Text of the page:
LEAST FAVOURITE COMIC STRIP STORY: Star Trek: The Next Generation/Doctor Who: Assimilation2.



FAVOURITE NOVEL: The Infinity Doctors.

LEAST FAVOURITE NOVEL: Legacy of the Daleks.

GUILTY PLEASURE NOVEL: The Coming of the Terraphiles.


FAVOURITE SHORT STORY: None spring to mind.




FAVOURITE TARDIS INTERIOR: The 1996 Gothic Cathedral



LEAST FAVOURITE MONSTER: None spring to mind.










FAVOURITE MASTER: Sir Derek Jacobi (“Utopia”).


FAVOURITE DALEK STORY: “Evil of the Daleks.”



LEAST FAVOURITE CYBERMAN STORY: Star Trek: The Next Generation/Doctor Who: Assimilation2.

CHARACTER WHO SHOULD HAVE BEEN A COMPANION: Princess Mary from The Tudors, as played by Sarah Bolger.

COMPANION WHO SHOULD NOT HAVE JOINED THE TARDIS: The Ben & Polly team. I have no real affection for either.

WHO SHOULD PLAY THE 13th DOCTOR?: Romola Garai or Laura Carmichael.

The Fourth Doctor and the Curator: What’s the Connection?

Earlier this week, Lance Parkin and Lars Pearson’s Unhistory, a chronology of the apocryphal (and sometimes impossible) Doctor Who stories, was released as an ebook. Like the previous Ahistory (a chronology of the “real” Doctor Who), Unhistory has essays on various topics that deserve greater exploration and insight. Notably, Unhistory has an essay titled “Old Tom,” an exploration of the white-haired Doctor portrayed by Tom Baker in the video release of “Shada,” a series of New Zealand television commercials, and “The Day of the Doctor.”

Unhistory explores three possibilities — this Doctor is a future Doctor (a possibility that Unhistory dismisses for a variety of reasons), this Doctor is a ghost of the fourth Doctor created as a byproduct of the Watcher’s influence in “Logopolis,” or this Doctor was resurrected by the Time Lords during the Time War (much as they did with the Master) when the eighth Doctor wanted nothing to do with the conflict.

I was musing on these possibilities this morning while I was drinking my coffee, when my brain wasn’t quite in gear. And I had an insight. “Old Tom” may explain how the Doctor both has and doesn’t have pre-Hartnell incarnations.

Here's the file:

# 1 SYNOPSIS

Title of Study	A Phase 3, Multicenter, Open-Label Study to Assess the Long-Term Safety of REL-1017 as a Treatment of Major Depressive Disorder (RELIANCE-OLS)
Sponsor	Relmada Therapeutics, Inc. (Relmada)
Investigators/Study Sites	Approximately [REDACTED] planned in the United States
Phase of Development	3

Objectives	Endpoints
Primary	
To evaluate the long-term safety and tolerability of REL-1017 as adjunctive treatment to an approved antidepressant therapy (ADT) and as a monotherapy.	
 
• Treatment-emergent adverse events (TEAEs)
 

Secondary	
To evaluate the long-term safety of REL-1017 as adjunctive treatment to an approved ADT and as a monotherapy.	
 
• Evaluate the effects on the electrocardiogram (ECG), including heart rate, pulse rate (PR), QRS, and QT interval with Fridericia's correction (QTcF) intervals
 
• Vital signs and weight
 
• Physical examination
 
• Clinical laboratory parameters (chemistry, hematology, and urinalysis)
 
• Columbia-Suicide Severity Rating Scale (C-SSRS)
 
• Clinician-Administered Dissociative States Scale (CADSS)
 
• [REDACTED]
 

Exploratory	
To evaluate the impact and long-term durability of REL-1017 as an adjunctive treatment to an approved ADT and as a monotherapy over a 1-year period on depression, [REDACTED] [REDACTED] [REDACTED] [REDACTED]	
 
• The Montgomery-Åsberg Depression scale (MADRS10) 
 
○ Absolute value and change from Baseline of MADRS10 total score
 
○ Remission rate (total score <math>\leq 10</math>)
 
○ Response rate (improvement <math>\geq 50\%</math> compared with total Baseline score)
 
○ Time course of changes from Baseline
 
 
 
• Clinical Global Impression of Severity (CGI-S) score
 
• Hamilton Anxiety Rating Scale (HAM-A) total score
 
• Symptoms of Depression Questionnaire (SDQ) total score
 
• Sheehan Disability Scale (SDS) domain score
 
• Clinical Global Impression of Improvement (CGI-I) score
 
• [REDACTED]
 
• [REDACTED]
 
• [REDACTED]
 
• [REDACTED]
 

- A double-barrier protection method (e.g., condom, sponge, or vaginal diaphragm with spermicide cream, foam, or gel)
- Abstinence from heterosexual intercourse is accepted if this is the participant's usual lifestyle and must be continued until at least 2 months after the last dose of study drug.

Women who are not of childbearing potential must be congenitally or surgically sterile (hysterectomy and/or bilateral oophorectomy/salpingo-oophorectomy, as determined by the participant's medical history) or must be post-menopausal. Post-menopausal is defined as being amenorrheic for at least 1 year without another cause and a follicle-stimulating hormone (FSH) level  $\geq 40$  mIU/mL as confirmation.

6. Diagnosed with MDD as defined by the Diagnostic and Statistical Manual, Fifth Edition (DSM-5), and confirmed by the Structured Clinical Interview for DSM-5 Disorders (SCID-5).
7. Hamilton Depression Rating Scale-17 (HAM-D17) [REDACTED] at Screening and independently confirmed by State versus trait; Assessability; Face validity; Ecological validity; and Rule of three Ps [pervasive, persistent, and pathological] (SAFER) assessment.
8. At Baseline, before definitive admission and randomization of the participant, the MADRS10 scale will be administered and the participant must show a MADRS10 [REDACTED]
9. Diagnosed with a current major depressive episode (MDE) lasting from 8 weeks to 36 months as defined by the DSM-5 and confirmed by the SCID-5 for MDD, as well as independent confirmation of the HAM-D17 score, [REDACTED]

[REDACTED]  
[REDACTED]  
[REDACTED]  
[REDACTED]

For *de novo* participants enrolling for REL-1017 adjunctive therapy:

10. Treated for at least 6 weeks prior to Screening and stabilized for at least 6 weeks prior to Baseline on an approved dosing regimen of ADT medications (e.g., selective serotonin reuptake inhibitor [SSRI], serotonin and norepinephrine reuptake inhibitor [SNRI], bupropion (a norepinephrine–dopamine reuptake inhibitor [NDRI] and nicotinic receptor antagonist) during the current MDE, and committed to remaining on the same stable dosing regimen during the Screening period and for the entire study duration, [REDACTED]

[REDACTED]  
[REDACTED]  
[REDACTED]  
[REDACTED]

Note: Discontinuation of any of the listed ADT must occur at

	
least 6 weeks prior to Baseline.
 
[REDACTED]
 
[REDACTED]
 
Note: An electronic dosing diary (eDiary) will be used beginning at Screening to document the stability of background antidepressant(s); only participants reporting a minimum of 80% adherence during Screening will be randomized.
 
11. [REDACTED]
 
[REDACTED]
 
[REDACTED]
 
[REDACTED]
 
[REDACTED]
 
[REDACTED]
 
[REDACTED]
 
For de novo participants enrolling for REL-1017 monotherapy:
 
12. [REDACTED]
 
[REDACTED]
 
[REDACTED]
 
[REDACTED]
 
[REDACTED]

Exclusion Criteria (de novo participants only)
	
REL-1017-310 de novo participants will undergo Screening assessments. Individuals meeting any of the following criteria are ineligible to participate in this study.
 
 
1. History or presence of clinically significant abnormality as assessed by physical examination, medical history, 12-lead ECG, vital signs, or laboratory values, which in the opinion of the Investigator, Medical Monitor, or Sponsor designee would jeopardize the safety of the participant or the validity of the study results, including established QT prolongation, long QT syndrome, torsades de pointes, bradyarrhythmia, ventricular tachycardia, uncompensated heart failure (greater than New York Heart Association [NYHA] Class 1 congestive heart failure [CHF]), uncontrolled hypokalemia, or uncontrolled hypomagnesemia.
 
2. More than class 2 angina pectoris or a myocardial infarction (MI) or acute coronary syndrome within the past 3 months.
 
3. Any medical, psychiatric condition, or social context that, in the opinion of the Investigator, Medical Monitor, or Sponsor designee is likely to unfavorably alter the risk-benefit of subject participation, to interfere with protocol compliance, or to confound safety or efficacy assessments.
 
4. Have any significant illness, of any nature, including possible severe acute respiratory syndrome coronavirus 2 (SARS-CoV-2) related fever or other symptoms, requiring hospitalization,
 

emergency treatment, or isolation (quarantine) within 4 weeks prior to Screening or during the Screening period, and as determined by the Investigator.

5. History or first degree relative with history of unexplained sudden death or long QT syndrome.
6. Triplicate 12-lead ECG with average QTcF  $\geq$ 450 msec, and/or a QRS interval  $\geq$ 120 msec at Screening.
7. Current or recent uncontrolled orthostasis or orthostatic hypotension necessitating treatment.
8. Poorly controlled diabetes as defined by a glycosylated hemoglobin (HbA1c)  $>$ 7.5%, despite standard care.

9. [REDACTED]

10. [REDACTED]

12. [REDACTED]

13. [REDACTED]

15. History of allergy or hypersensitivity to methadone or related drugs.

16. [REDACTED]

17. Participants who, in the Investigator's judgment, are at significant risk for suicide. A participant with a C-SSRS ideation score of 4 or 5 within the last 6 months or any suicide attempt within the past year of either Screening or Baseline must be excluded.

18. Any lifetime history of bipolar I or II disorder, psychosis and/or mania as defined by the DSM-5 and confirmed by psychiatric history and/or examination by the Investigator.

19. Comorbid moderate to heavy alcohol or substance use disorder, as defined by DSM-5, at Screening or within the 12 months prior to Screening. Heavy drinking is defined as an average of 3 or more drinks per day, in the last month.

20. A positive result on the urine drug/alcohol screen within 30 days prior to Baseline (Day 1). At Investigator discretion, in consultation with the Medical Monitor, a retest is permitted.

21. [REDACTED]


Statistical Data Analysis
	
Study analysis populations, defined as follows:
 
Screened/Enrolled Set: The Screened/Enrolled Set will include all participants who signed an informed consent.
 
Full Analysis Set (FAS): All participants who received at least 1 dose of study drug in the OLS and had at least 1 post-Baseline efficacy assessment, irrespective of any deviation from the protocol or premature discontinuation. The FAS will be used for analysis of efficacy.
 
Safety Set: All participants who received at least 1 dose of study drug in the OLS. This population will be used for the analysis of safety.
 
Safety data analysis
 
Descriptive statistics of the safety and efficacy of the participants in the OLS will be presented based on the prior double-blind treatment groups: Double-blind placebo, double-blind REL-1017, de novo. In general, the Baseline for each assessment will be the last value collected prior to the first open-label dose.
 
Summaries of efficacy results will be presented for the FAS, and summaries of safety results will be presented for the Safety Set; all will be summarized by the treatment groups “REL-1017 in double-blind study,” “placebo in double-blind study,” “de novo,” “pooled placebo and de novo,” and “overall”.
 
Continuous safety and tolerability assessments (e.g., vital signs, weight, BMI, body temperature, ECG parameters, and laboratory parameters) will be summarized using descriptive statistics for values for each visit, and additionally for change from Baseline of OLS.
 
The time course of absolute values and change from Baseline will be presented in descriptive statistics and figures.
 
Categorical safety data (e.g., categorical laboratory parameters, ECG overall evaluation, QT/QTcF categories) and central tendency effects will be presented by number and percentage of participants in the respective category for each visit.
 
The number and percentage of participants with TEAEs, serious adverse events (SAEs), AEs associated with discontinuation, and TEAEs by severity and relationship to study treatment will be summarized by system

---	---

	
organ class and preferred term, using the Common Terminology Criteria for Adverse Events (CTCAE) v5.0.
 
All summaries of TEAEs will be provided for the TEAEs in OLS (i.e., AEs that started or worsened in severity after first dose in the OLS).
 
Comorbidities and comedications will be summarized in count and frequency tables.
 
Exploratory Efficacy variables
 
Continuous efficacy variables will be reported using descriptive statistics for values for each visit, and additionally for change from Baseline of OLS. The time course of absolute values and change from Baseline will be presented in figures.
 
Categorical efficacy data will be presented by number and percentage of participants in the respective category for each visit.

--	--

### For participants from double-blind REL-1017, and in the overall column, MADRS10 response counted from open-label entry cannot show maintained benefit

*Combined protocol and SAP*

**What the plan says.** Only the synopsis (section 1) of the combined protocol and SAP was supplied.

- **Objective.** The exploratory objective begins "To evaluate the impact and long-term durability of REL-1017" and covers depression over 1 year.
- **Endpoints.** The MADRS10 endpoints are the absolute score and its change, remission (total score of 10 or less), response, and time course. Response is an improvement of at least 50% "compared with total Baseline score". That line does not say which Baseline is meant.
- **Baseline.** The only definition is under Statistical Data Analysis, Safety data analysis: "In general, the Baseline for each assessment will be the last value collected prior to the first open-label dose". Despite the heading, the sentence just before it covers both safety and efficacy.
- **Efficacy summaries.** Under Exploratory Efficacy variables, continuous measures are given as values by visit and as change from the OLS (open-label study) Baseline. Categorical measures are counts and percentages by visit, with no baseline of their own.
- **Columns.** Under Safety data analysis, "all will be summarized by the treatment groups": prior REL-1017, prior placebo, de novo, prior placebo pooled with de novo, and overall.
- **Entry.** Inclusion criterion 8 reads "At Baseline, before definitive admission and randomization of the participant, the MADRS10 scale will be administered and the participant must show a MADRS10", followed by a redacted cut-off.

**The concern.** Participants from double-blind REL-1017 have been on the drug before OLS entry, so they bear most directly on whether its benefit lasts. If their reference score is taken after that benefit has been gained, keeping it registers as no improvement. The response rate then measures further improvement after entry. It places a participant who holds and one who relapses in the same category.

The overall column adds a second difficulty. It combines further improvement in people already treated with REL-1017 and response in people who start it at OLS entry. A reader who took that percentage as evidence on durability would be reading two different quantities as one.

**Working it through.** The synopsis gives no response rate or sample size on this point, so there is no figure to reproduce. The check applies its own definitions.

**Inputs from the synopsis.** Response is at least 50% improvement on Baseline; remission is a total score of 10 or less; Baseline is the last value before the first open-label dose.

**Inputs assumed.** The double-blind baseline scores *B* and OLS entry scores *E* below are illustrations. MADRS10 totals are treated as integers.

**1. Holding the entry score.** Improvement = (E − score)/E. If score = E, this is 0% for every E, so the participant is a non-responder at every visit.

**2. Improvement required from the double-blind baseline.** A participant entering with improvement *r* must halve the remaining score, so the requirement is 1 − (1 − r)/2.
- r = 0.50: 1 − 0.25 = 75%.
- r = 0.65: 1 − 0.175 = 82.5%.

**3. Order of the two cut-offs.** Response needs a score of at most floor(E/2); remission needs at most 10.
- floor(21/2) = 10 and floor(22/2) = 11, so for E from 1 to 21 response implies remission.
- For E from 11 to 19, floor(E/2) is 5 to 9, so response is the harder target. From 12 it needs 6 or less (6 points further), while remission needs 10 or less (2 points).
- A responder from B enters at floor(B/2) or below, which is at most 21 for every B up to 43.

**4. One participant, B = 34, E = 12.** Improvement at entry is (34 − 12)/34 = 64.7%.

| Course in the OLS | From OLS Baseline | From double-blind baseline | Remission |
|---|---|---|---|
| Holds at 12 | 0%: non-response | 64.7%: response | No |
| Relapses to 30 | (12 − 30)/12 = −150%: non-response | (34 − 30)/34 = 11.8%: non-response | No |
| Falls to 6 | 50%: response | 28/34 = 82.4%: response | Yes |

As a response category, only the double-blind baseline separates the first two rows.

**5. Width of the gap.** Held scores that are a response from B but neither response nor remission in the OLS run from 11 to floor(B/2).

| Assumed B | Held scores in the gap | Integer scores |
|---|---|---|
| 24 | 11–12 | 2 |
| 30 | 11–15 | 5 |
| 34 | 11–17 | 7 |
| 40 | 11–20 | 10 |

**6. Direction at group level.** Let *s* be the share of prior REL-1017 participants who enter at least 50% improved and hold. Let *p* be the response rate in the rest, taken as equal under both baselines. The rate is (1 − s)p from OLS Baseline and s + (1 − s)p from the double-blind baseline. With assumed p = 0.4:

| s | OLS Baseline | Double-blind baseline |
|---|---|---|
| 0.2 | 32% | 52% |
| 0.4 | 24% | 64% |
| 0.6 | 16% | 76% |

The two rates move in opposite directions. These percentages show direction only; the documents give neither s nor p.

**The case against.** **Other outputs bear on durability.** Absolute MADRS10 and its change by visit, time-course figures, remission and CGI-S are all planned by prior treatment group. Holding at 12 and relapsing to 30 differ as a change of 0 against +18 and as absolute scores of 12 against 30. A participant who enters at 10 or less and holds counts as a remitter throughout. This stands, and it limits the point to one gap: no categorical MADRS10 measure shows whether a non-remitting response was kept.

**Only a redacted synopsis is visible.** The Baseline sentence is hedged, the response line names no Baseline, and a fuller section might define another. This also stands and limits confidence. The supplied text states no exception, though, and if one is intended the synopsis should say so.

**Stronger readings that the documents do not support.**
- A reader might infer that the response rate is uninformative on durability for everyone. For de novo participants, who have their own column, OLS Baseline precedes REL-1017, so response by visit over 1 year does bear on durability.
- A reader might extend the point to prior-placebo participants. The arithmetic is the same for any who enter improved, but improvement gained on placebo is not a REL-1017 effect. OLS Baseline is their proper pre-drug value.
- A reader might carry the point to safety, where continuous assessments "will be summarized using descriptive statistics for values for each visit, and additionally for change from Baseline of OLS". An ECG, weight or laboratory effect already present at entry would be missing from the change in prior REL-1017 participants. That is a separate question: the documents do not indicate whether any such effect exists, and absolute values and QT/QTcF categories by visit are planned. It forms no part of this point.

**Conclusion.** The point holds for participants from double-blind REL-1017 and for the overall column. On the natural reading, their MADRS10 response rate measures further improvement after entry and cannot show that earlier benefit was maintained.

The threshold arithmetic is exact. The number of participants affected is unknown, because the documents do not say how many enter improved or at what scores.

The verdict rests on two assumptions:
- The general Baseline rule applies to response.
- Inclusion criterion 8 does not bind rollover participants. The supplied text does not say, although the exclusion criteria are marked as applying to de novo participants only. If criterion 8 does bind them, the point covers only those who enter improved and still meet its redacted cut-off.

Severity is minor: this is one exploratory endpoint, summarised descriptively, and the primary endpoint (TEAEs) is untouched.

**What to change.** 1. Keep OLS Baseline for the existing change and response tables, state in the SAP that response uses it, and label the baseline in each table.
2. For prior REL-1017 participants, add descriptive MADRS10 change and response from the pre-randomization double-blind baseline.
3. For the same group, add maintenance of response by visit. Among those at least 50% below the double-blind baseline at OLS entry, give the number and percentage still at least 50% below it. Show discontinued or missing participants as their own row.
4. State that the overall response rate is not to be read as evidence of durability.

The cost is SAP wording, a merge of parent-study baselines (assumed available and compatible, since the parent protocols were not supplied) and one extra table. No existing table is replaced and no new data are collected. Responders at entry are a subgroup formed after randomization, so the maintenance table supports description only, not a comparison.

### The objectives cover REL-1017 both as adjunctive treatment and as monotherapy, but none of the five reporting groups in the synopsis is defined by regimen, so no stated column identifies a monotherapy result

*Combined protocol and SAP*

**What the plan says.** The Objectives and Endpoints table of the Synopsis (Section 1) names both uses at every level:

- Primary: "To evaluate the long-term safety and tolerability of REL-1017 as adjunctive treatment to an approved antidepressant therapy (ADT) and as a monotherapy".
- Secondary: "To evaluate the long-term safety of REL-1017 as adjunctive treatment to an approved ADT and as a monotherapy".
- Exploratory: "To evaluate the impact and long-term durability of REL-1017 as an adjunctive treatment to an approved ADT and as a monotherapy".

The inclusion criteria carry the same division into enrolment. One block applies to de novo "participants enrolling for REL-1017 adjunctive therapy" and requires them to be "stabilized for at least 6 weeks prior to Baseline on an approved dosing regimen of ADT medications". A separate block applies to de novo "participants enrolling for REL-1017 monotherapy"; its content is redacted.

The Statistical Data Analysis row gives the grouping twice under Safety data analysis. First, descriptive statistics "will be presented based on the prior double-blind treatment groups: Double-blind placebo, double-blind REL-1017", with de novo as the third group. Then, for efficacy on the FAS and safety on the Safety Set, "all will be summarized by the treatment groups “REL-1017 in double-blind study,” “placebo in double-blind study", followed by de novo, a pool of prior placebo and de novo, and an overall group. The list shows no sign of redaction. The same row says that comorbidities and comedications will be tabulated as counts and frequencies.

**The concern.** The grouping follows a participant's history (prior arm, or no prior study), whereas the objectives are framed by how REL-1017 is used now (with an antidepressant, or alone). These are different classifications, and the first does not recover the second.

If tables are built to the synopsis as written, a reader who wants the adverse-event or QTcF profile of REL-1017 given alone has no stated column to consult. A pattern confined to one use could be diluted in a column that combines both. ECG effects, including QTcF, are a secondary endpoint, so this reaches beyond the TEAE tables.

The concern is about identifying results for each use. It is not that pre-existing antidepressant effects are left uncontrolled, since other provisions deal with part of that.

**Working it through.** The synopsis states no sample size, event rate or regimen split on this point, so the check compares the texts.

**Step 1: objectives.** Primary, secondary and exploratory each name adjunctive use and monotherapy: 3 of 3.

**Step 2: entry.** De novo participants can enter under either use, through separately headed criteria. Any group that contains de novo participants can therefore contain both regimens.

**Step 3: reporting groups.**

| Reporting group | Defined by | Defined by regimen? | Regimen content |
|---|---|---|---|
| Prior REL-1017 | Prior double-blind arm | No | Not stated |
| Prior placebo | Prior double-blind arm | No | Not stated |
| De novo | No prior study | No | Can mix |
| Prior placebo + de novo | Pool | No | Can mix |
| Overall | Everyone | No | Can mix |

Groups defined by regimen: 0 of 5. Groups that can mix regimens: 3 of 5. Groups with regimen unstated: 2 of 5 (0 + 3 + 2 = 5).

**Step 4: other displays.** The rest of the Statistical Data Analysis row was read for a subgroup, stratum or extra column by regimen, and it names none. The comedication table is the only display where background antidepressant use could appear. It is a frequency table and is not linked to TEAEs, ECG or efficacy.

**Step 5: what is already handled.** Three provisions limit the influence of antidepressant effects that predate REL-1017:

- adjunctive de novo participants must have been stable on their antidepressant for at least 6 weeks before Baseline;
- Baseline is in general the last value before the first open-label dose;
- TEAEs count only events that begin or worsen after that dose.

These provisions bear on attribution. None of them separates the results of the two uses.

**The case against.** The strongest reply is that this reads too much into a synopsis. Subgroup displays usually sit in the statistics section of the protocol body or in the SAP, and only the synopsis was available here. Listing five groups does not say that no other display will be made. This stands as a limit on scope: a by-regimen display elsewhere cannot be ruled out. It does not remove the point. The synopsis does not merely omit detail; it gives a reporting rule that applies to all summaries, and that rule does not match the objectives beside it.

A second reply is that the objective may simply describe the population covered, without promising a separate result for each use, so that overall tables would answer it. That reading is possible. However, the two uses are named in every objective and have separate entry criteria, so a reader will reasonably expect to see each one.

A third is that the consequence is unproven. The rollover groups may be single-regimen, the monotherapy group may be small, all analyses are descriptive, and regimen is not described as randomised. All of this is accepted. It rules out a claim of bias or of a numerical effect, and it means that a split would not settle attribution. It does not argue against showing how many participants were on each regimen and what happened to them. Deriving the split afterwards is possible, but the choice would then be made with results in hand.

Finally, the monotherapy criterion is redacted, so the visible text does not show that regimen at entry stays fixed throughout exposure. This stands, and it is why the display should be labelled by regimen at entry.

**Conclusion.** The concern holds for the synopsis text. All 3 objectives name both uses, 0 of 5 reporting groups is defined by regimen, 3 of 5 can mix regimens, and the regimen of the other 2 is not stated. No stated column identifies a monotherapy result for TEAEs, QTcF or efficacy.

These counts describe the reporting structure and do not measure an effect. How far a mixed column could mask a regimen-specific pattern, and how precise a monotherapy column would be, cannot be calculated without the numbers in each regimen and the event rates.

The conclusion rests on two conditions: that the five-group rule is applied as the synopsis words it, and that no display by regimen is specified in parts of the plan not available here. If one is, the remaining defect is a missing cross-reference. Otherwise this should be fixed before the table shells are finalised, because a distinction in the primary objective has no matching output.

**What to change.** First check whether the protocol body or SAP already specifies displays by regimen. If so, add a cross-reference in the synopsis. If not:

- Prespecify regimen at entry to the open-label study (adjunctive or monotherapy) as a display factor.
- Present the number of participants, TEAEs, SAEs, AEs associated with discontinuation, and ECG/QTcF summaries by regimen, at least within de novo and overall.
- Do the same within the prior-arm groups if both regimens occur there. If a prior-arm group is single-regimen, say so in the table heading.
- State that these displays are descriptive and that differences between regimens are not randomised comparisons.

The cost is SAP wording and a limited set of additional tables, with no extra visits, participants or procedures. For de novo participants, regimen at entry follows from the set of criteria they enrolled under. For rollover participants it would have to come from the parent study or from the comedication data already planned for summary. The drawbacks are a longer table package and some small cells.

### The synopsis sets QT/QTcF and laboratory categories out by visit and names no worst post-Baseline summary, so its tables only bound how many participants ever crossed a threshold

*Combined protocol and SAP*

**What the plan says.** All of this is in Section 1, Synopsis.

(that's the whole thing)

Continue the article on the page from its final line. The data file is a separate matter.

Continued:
“The Brain of Morbius” shows that the Doctor’s life didn’t begin with William Hartnell’s Doctor. We see that the Doctor had eight lives before Hartnell, and Hartnell was the ninth Doctor, making Tom Baker the twelfth incarnation. This then became a data point that Doctor Who then dismissed; Peter Davison is clearly several times the Doctor’s fifth incarnation. At one point in time, William Hartnell, though he was the first actor we saw as the Doctor in Doctor Who, Hartnell wasn’t the first Doctor. But, then Hartnell was both the first actor to play the Doctor and the first Doctor. How did this happen? How can both be true?

Here’s my hypothesis.

During the Time War, the Time Lords didn’t so much resurrect the fourth Doctor to act as their agent as they pulled him out of time and duplicated him.

Perhaps the Time Lords couldn’t resurrect the fourth Doctor because the Doctor was still alive, so they had to do something else, something desperate — they found a point in the Doctor’s life (perhaps when he was timescooped and trapped in time during “Shada”/”The Five Doctors” — a result not of a faulty Time Scoop but the War-era Time Lords intercepting the Time Scoop) and, to duplicate him, they took his biodata and overwrote it onto another Time Lord’s life, transforming this sacrificial Time Lord into the fourth Doctor and, as far as he’s aware from this point forward, mentally and biologically he always was and is the Doctor.